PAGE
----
Each peripheral device or SEU of the present invention is coupled to another SEU via an interconnect bus and a keyline. The first SEU in each chain is coupled to a zone bridge unit ("ZBU") which is coupled to a system manager unit ("SMU"). Thus each SEU is indirectly coupled to the SMU.
The SMU controls a zone interface module ("ZIM") within the ZBU. The ZIM manages and transmits signals along the keyline and the interconnect bus to each SEU. Once all SEUs are properly installed, an installation routine within the SMU is executed. This routine assigns a unique address to each of the SEUs in the aircraft.
The installation routine causes the ZIM to transmit a disable signal which disables the keyline output in a particular chain of SEUs. An enable signal is then transmitted along the keyline to the first SEU. The enable signal allows the first SEU to respond to an address write signal broadcast along the interconnect bus. The address write signal causes the first SEU to write its respective address to its memory. An ignore instruction is then addressed to the first SEU instructing the first SEU to ignore subsequent address write signals.
After the first SEU has been initialized with an address, the keyline output of the first SEU is enabled allowing the enable signal to propagate to the next or subsequent SEU in the chain. The enable signal enables the subsequent SEU to respond to broadcast address write signals. A subsequent address corresponding to the newly enabled SEU is broadcast to all of the SEUs in the chain. However, prior enabled SEUs have been instructed to ignore subsequent address write signals. Thus the only enabled SEU to store into memory the corresponding address in flash memory is the most recently enabled or "subsequent" SEU. After storing its address into memory, the subsequent SEU also is individually addressed and instructed to ignore future address write signals. The keyline output of this SEU is then enabled allowing the subsequent SEU to forward the enable signal along the keyline to a neighboring SEU.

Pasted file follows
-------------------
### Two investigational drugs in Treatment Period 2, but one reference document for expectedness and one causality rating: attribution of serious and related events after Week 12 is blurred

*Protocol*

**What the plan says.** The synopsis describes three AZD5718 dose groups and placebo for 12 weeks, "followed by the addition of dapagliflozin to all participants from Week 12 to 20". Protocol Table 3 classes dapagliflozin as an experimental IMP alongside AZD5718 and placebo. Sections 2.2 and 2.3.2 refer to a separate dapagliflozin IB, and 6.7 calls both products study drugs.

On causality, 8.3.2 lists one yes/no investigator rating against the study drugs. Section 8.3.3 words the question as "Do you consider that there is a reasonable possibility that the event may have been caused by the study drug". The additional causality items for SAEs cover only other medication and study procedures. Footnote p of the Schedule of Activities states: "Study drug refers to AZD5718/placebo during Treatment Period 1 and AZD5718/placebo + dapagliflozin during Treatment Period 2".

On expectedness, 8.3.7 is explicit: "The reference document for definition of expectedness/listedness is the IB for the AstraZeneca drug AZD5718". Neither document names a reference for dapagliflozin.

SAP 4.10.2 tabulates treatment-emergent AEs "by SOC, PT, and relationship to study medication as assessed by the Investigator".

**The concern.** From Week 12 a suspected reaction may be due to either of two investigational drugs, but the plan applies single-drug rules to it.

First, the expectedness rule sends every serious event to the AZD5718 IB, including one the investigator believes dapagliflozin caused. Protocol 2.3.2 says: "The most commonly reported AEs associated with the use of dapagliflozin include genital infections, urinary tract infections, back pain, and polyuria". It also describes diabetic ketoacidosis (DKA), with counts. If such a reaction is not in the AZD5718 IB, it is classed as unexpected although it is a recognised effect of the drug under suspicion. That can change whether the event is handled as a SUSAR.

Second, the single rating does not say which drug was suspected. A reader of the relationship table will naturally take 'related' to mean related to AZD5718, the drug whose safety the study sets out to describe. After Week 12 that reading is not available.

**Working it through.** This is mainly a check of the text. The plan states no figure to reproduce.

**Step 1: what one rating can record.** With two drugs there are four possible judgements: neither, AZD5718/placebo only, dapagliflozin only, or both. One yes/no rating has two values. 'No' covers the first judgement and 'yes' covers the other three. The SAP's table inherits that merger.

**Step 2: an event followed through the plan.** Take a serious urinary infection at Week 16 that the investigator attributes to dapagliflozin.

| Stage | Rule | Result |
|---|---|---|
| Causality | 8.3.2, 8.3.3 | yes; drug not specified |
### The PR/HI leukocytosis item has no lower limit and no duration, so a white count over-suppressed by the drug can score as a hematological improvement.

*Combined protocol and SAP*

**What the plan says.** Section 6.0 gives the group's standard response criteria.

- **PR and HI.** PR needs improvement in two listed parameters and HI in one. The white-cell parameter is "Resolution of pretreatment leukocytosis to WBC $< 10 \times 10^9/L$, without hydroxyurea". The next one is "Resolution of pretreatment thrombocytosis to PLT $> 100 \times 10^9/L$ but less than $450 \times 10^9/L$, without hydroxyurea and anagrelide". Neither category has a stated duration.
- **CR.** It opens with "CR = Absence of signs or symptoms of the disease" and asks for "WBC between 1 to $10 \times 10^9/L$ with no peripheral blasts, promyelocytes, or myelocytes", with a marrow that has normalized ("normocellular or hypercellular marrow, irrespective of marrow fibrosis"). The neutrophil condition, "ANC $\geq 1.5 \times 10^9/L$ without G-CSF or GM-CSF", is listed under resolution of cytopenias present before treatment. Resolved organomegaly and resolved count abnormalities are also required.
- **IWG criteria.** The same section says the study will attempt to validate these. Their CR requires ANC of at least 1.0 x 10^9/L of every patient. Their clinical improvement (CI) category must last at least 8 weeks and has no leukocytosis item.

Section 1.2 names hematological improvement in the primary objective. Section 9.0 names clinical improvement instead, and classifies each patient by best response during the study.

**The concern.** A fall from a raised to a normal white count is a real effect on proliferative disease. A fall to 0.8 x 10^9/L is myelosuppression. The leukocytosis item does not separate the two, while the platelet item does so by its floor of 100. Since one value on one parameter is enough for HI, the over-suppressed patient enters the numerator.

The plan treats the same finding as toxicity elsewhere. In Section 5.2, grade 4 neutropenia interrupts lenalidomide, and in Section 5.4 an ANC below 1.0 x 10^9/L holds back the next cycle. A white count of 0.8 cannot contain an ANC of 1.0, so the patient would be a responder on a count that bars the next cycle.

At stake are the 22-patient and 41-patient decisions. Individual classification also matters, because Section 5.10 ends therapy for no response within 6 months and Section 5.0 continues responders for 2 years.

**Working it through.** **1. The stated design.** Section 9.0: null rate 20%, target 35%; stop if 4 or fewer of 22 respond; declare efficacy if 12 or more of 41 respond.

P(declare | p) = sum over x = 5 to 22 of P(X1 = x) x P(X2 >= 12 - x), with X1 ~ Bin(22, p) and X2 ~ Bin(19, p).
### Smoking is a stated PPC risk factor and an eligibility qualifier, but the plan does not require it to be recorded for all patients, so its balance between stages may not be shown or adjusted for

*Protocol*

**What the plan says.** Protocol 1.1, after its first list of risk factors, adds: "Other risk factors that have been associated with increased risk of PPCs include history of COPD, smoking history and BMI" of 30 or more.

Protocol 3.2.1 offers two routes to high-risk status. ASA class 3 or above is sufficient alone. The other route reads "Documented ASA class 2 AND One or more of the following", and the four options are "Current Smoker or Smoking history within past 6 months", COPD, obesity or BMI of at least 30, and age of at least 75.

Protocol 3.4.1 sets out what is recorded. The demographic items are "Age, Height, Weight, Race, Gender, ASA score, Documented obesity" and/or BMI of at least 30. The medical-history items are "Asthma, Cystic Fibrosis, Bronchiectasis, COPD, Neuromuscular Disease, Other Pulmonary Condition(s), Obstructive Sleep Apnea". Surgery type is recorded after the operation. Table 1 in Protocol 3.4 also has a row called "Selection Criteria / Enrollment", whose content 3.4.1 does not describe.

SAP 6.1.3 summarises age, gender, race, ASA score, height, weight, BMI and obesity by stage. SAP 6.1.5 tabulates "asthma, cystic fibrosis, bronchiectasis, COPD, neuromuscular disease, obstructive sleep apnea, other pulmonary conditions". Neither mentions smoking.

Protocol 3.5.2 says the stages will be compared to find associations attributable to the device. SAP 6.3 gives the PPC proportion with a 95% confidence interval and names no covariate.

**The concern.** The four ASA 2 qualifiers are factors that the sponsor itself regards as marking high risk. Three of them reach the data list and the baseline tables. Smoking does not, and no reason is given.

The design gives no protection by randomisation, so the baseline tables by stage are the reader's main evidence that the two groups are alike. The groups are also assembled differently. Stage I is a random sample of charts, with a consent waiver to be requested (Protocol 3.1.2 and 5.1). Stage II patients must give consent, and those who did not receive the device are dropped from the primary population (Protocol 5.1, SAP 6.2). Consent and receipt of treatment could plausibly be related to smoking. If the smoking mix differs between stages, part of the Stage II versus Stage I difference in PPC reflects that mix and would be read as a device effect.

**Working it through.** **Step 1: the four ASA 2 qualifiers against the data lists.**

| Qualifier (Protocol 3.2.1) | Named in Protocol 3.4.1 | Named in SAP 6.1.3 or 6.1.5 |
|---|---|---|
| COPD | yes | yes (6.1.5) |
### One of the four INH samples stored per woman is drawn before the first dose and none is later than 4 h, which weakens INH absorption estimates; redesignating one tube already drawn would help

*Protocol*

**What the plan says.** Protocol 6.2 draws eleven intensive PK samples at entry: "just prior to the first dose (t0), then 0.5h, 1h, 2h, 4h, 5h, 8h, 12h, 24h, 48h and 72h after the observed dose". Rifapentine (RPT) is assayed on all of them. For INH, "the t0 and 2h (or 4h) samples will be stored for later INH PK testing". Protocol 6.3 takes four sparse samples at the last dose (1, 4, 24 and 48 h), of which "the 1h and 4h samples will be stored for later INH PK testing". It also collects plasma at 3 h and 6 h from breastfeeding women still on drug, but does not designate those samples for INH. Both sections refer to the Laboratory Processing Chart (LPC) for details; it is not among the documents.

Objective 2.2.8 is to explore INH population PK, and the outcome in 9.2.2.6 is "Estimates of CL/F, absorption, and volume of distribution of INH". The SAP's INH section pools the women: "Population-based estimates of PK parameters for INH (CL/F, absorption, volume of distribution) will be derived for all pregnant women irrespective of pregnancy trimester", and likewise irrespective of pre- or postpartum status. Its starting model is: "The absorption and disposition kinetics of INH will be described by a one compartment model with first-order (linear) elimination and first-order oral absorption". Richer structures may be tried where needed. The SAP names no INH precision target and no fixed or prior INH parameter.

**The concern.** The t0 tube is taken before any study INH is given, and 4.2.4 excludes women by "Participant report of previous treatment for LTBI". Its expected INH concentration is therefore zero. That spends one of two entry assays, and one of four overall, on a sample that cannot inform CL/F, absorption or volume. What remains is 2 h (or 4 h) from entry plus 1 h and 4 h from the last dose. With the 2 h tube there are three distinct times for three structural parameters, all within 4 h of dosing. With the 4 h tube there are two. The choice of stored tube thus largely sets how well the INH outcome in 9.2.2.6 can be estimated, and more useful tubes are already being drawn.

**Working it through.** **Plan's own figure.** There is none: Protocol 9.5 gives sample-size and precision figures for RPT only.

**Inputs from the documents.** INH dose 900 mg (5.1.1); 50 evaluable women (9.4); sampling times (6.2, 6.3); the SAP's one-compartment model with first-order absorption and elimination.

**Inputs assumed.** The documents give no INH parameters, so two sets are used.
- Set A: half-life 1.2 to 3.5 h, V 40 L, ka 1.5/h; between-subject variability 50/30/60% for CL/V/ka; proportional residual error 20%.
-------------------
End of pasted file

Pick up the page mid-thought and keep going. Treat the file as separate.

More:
The forwarding of the enable signal down the keyline and the subsequent writing of an address to each SEU continues until every SEU in the chain has been assigned a unique address. Once a chain is completed, the ZIM may continue the address assignment procedure down a second daisy chain until every SEU within an aircraft has received a unique address assignment. The entire process takes a matter of only a few minutes and allows maintenance personnel to swap SEUs scattered throughout the plane without worrying about individually and manually addressing each replaced SEU.